Governor Dean says the Democrats' 2004 presidential aspirations are doomed if he doesn't get the nomination. Dean's Democratic opponents say the Democrats are doomed if Dean does get the nomination. I think they're both right.
Dean said, "If I don't win the nomination, where do you think those million and a half people, half a million on the Internet, … (are) going to go? They're certainly not going to vote for a conventional Washington politician."
Dean has a point. He's the only one who's been able to fire up the Democrat base. If his opponents can't do that, how can they woo the general election voter? But the very qualities that make Dean so attractive to his extremist base make him a dark horse in the general election as well.
He is antiwar and anti-Bush to the point of seeming irresponsible. He's irascible to the point of seeming unstable. And he is profoundly weak in the areas he needs to be strongest in: foreign policy and national security.
President Bush excels in these areas, which is quite ironic, considering that a few short years ago, elitists were lampooning Bush for mispronouncing the names of obscure foreign leaders. They still deride him for his allegedly simplistic worldview.
What compounds the irony is that the elitists' favorite party, the Democrats, are about to nominate a guy (Dean) who is very unsophisticated and unknowledgeable in foreign affairs and actually does have a simplistic worldview. The Boston Globe reports that Dean's worldview is that of "a doctor who wants to see evidence of a problem and fix it, rather than an idealist with lofty academic visions."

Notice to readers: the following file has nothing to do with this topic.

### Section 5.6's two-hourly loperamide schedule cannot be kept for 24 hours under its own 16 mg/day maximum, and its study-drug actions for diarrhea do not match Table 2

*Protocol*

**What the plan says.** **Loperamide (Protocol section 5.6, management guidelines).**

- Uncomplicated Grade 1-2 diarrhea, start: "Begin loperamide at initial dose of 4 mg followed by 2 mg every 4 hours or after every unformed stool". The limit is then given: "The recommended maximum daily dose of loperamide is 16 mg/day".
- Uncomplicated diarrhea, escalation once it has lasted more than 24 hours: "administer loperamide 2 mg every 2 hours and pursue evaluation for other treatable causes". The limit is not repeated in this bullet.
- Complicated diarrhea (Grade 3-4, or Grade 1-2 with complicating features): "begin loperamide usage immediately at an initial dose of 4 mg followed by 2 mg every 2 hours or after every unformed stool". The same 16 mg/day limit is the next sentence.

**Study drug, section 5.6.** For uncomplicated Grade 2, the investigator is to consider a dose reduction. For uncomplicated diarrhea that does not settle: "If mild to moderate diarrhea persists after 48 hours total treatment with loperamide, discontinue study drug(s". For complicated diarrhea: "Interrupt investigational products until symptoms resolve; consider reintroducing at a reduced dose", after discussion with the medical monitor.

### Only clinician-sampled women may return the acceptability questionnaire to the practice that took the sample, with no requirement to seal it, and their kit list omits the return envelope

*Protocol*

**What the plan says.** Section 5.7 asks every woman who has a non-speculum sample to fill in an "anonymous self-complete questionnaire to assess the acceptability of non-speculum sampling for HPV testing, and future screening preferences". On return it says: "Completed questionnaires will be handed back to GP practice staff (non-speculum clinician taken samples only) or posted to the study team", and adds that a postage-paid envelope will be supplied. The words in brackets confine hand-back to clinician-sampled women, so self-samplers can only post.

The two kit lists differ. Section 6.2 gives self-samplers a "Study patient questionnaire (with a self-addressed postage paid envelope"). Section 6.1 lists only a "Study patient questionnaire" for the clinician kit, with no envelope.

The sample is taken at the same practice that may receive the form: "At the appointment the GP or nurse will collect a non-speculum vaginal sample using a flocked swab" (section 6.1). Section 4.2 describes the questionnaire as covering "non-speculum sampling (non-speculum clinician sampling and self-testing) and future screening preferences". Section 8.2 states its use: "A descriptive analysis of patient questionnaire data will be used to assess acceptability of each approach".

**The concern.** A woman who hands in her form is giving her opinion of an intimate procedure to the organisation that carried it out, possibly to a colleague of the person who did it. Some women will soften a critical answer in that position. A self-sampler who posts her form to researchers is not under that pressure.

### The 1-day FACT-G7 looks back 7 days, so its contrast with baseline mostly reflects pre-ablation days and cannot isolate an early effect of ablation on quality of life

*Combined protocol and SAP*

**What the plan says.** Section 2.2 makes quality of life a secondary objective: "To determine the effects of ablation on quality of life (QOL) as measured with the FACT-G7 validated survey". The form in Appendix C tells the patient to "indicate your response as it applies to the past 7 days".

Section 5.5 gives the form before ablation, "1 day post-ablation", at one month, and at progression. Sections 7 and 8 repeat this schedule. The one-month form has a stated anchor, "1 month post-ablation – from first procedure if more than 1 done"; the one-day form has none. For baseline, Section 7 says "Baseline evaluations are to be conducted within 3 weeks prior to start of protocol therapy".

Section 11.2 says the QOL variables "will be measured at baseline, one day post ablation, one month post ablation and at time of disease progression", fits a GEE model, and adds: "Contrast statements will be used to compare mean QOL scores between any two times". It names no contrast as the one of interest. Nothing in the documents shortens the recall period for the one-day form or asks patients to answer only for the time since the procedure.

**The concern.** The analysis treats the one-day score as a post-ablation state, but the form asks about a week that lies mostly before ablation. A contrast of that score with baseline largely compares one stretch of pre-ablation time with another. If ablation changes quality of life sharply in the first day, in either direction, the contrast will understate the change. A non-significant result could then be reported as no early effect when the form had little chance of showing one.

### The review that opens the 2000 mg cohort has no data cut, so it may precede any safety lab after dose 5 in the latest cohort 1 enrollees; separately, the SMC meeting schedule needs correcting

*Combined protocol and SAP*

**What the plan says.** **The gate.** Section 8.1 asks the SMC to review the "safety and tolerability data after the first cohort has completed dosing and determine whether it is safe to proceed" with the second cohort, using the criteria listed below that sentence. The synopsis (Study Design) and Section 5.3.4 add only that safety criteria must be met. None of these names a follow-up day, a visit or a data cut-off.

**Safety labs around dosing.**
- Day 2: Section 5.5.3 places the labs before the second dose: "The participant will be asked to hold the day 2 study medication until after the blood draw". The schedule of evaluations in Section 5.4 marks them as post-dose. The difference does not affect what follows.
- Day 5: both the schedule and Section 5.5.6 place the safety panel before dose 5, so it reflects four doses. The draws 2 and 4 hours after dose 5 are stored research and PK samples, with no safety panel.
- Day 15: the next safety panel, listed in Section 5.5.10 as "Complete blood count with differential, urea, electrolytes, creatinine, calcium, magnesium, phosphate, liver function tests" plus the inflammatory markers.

Recognizing this, the Democratic establishment recently organized a six-hour foreign policy tutorial for Mr. Dean. But neither that little homeschooling session, nor Dean's sit-downs with former President Clinton have kept him from further blunders. Dean referred to Russia as the Soviet Union, a faux pas virtually ignored by a media that pilloried Mr. Bush for much less.
Even if we overlook that mistake, it's hard to ignore other evidence revealing Dean's surprisingly shallow foreign policy perspective. He said we should demand that Pakistan cough up Osama bin Laden or go in and get him ourselves, overlooking the complexities facing Pakistani President Musharraf's delicate hold on power and how much his support means in the war on terror. Dean's own advisers have admitted to his naivete on this, as well as his limited understanding of the Israeli-Palestinian conflict and the broader Middle East picture.